Summer Reading 2018: Book Culture on Columbus
It's finally here, our favorite time of the year: summer reading season! There's just something about the warm weather that gets us excited to get lost in a good book, whether it's a classic that we're revisiting (or finally getting to!) or that new book we've been hearing so much about. Here, then, are some of the books we're looking forward to reading this summer.
1. Furyborn by Claire Legrand: Ever since her exquisite middle grade novel Some Kind of Happiness, Legrand has been one of my favorite new authors to watch. Furyborn promises to be a lush, epic story. At this point, I'd truly read anything that she put out, but the fact that it's YA fantasy with two awesome heroines makes it absolutely the #1 thing on my to-read list.
2. The Overstory by Richard Powers: People at the store are positively raving about this one and I can't wait to pick it up. I've been really into longer, epic stories of late-- things that I can get lost in for a little while and might take longer to get through. This seems like it will fit the bill. And who doesn't love trees? Monsters, that's who.
3. Barracoon by Zora Neale Hurston: This one speaks for itself, I think. It's incredible enough to have newly released work from Hurston, but the work itself is sure to be vital and harrowing. I hate calling books "timely" or anything like that, but it seems to me like this book will soon be required reading for all of us as we tackle our own history as a means of securing a better future.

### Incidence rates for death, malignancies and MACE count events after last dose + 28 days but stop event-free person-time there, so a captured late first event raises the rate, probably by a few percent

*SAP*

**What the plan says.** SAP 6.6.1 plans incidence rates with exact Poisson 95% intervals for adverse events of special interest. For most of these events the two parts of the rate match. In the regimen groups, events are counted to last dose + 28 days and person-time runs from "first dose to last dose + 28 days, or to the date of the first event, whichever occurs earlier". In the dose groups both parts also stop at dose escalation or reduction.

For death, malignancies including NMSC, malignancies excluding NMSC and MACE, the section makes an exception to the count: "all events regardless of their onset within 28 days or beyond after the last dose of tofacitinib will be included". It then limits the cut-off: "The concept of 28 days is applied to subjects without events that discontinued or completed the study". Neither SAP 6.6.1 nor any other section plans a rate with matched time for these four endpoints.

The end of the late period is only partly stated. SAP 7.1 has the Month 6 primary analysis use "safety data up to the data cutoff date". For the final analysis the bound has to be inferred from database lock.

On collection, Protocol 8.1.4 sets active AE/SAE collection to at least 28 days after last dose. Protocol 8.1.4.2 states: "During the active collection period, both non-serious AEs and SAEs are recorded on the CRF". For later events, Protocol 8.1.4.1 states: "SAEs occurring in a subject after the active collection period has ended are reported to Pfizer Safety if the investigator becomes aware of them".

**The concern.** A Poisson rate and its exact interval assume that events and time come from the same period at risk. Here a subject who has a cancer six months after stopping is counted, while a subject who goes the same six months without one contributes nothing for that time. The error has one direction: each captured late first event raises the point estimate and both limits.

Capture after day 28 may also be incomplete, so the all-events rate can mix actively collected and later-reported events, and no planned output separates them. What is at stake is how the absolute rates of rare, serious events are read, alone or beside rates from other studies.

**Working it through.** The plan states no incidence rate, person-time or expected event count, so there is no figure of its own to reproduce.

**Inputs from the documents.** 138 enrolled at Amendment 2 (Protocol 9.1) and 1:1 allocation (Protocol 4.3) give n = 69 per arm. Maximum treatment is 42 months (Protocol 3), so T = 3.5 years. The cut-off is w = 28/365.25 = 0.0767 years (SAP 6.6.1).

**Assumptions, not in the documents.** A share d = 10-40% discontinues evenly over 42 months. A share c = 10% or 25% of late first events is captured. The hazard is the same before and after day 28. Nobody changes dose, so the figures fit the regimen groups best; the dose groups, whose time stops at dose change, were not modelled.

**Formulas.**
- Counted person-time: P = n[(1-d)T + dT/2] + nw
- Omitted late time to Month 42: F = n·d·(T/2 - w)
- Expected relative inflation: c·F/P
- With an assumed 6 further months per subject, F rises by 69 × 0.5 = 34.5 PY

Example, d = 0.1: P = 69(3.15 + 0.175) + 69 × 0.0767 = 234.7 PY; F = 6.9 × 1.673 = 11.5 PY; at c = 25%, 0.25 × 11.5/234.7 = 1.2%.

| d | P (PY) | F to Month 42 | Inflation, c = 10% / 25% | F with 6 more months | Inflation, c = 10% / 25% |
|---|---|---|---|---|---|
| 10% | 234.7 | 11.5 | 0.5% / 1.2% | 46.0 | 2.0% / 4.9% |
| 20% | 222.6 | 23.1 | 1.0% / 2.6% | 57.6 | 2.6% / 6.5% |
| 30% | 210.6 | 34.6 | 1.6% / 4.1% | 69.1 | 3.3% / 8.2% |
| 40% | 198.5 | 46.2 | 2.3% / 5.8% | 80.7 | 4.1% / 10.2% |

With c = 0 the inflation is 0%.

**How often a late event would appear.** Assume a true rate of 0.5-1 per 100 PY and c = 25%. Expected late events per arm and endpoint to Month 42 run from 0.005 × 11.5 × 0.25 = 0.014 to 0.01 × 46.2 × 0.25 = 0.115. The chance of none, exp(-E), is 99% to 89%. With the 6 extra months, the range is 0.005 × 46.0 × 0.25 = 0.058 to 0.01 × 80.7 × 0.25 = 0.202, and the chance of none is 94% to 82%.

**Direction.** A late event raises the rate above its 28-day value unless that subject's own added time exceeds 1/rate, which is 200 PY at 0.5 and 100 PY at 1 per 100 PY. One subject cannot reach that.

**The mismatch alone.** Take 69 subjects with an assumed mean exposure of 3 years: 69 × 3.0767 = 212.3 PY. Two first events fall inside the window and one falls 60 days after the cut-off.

1. Our Lady of the Flowers by Jean Genet (trans. by ?): Writer Michelle Tea said to read this book in a very intriguingly titled article on The Rumpus ("What to Read When You Need to Understand How to Live"), and so here I am. This book sits at the intersection of French, weird, and queer, which is probably my favorite place to be, literature-wise.
2. Motherhood by Sheila Heti: Sheila Heti's 2010 novel(ish), How Should A Person Be?, had everything I love in a book - genre-blurring, existential anguish, a sense of humor (not least about oneself), and lots of scenes of smart women friends talking to each other about all kinds of things. Heti's new book is about deciding whether or not to have a child, which is an internal struggle I cannot currently relate to, but I'm happy to come along for the ride just to see what she'll make of the subject.
3. A Minor Apocalypse by Tadeusz Konwicki (trans. by Richard Lourie): I've recently become interested in Polish literature, and after reading Witold Gombrowicz's bizarre, filthy, and entertaining Pornografia, and an advance copy of Olga Tokarczuk's Flights (out in English in August 2018!), I'm onto Konwicki. The book begins with a famous writer being asked to self-immolate for a political cause, so, you know, a fun, light, summer read. But isn't light reading overrated? Maybe? Sometimes?